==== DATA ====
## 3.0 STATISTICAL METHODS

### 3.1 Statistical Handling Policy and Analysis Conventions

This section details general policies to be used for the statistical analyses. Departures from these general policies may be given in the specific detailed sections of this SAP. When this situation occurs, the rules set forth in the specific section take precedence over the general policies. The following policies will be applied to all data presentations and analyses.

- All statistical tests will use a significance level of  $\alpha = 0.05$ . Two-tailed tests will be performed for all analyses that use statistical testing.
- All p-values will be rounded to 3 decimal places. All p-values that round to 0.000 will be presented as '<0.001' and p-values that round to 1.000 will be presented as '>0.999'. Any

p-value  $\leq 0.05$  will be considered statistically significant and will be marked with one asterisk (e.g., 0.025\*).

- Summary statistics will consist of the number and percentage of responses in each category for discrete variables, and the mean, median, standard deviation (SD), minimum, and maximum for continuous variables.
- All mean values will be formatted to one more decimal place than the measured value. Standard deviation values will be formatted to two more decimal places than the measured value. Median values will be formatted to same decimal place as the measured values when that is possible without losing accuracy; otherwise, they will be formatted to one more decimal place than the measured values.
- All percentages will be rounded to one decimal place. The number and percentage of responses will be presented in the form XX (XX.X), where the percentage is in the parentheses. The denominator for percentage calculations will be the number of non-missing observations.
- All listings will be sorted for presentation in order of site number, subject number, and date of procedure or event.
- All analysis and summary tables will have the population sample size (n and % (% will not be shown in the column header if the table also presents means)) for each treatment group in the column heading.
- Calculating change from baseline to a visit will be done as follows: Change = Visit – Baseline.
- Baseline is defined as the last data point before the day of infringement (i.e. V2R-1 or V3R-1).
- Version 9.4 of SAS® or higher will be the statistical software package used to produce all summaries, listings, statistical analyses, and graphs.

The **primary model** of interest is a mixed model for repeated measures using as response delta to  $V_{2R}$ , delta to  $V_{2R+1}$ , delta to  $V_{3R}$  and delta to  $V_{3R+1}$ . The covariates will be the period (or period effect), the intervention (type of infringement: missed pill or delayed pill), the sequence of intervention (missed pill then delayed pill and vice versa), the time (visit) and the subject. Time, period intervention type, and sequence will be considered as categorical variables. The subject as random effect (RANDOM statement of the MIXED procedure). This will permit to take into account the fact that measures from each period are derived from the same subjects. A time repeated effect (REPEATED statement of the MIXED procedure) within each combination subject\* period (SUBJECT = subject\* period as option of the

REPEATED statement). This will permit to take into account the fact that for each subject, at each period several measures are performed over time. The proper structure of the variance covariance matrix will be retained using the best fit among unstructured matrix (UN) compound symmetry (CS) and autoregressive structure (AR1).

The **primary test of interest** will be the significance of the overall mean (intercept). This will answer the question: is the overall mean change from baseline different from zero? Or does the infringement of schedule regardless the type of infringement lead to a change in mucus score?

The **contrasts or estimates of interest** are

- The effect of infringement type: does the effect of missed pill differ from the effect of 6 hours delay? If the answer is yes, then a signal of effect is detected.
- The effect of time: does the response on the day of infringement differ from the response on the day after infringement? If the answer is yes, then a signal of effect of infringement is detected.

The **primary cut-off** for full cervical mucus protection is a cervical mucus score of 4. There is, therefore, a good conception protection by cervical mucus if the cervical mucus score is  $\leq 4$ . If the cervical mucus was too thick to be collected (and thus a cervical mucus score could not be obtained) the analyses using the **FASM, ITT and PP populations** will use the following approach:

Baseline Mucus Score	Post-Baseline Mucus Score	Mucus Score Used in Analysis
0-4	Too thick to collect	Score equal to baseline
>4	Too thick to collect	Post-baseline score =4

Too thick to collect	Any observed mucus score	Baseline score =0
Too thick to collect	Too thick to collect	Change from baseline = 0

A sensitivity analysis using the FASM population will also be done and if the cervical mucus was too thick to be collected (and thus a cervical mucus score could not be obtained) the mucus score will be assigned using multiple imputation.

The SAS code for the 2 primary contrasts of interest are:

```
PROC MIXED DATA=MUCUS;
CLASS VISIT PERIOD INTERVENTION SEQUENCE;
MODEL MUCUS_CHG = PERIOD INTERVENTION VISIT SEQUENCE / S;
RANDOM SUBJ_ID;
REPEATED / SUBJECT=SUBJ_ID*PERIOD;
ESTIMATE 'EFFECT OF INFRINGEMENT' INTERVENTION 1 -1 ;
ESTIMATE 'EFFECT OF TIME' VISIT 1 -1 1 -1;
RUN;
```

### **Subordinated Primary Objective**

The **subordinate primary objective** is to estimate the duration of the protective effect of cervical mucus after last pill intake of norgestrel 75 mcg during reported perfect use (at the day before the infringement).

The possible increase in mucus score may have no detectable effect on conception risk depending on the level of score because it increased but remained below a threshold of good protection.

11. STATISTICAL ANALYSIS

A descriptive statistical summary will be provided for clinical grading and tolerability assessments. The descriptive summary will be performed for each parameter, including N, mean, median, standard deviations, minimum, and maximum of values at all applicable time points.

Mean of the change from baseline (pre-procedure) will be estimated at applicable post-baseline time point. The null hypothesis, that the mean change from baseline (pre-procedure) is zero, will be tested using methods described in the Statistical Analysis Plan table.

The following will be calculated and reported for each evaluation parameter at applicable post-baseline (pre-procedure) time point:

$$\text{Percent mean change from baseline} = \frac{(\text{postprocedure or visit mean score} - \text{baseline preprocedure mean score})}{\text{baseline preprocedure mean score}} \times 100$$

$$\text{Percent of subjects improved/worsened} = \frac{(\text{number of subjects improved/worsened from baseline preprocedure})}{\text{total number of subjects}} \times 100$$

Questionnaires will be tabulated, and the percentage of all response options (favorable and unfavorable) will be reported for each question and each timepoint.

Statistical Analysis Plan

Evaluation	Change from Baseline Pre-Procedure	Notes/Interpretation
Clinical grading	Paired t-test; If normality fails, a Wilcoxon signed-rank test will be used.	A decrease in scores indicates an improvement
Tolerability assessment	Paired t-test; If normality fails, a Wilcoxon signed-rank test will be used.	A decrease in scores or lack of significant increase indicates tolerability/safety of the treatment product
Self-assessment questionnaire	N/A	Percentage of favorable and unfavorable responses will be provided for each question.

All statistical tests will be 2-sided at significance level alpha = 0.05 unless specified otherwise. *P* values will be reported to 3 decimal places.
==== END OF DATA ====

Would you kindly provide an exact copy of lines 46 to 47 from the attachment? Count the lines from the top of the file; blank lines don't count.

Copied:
$$\text{Percent mean change from baseline} = \frac{(\text{postprocedure or visit mean score} - \text{baseline preprocedure mean score})}{\text{baseline preprocedure mean score}} \times 100$$

$$\text{Percent of subjects improved/worsened} = \frac{(\text{number of subjects improved/worsened from baseline preprocedure})}{\text{total number of subjects}} \times 100$$